The thing about false allegations is dull and takes seconds to puncture. The rate for false allegations is low, possibly lower than most other crimes. This persistent myth calls open season on rape survivors, and makes it harder for them to come forward. Clinging to this myth harms only survivors, and it is a completely irrational belief to hold. Men should be more worried about dying from alcohol poisoning than being falsely accused of rape.

As for equality, fuck that shit. The anonymity protection for survivors is a tiny nod to the fact that the system is entirely stacked against them. Anyone who thinks adding on anonymity for defendants is equality doesn’t understand what the word fucking means. They’re calling to stack the system further against survivors.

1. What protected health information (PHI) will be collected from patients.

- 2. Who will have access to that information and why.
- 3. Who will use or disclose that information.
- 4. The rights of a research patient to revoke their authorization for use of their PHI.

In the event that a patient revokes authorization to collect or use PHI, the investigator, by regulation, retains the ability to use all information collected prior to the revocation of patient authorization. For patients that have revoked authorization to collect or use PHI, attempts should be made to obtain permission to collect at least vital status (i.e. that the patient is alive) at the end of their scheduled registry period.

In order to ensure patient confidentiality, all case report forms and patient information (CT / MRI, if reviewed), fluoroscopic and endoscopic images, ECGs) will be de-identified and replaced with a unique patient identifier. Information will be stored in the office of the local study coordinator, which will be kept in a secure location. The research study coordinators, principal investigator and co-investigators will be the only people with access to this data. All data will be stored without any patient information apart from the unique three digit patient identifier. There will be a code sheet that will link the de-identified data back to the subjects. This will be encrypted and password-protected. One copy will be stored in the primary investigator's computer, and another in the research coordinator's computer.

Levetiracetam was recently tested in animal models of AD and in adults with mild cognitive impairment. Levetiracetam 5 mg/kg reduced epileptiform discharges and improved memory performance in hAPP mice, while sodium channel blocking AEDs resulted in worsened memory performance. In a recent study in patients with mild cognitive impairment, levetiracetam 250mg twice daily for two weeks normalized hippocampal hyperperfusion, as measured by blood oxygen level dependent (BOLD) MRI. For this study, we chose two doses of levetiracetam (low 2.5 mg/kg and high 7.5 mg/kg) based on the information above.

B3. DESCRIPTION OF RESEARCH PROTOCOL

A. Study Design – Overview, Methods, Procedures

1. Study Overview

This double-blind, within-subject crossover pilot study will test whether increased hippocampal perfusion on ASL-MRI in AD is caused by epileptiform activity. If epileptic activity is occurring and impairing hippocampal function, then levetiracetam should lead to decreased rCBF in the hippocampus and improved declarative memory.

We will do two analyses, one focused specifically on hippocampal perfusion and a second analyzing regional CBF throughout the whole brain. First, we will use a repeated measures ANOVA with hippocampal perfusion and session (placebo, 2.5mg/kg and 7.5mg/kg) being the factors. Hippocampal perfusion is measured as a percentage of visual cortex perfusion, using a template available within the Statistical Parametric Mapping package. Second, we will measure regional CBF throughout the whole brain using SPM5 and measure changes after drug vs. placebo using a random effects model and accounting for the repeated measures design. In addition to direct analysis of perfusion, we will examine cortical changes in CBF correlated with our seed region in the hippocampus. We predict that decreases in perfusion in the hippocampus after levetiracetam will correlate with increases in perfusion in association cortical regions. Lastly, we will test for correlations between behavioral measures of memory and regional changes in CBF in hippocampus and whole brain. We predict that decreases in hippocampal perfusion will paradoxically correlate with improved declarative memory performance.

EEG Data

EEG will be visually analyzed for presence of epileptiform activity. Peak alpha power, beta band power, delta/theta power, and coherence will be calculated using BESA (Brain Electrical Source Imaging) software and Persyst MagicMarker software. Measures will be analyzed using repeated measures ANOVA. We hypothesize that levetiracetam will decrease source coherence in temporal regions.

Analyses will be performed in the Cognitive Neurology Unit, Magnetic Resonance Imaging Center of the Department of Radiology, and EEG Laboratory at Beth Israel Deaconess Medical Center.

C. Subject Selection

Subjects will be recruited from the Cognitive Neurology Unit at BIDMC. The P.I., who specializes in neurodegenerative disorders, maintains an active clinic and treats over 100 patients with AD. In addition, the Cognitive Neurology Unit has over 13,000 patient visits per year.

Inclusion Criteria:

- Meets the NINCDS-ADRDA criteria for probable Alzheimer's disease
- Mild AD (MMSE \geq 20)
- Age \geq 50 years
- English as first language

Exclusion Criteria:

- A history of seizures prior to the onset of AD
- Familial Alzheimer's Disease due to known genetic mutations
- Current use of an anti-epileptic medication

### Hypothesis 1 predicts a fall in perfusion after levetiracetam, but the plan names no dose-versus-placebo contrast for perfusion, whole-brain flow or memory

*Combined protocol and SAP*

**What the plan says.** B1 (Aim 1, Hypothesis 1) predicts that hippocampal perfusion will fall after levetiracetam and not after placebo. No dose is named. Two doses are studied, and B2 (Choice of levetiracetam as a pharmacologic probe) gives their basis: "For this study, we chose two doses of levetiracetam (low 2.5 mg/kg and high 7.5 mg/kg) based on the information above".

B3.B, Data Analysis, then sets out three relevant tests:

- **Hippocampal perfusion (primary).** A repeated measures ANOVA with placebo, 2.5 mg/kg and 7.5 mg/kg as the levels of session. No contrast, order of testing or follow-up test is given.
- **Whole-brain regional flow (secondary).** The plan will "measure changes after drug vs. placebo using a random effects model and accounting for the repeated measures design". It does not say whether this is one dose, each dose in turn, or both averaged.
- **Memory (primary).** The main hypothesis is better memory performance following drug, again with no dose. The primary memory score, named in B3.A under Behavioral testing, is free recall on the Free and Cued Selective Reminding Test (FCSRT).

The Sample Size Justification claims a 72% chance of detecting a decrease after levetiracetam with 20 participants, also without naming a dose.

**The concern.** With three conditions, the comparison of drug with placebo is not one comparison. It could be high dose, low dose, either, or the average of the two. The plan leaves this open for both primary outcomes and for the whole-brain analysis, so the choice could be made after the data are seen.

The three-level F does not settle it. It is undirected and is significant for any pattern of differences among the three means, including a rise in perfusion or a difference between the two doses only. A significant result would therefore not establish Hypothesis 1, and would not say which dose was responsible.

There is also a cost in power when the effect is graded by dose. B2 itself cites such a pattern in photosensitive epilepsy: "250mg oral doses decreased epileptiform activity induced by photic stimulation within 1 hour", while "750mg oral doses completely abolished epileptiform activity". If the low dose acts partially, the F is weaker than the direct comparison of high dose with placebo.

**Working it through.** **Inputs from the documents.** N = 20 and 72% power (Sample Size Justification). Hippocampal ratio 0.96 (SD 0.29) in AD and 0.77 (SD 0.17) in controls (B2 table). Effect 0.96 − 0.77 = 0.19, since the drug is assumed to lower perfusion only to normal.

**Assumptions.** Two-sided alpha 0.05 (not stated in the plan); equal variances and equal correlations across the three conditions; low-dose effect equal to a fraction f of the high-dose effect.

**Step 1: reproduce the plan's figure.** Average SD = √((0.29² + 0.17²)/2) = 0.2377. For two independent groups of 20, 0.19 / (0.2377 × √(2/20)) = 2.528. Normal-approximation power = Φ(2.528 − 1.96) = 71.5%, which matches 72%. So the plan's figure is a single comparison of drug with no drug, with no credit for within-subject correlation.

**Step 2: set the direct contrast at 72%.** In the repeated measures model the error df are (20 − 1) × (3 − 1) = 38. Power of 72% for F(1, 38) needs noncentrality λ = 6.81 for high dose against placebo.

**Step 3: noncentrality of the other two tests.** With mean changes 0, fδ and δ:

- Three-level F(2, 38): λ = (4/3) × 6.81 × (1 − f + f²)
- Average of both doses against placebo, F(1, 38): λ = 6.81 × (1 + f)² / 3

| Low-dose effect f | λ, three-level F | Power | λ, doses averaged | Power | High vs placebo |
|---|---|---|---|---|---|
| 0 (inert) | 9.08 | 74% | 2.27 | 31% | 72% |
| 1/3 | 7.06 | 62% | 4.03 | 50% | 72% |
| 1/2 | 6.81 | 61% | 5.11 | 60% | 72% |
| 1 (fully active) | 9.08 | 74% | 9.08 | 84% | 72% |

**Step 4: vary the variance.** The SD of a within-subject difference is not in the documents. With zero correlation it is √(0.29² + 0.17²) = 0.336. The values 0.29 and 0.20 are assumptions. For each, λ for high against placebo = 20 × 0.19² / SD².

So with these two irrational arguments punctured, we need to wonder why men are so keen to protect rapists and abusers. My own personal theory is that they know in their hearts they, too, have something to hide. They remember that night where she was too drunk, they remember that boy who was far too young, they remember that time they had to wheedle and fight for it. They remember these things and they feel afraid, afraid that one day someone might be empowered to speak out. They can pretend away that any allegations would be false, but the truth is that these things were lines crossed, and deep down they know it.

It’s the only way I can explain why men are so persistent in pursuing something with no founding in evidence. Why else would they support something which only protects perpetrators?


20 responses to “Let’s question why men want anonymity for rape defendants

  • jerk

    “if rapists escape” First, I think anonymity is only being asked for those accused, not the convicted. Until conviction, they are a suspected rapist. A convicted rapist is hardly likely to escape, prisons are fairly secure.

    • stavvers

      Nope. They had problems with serial rapists before trial getting out.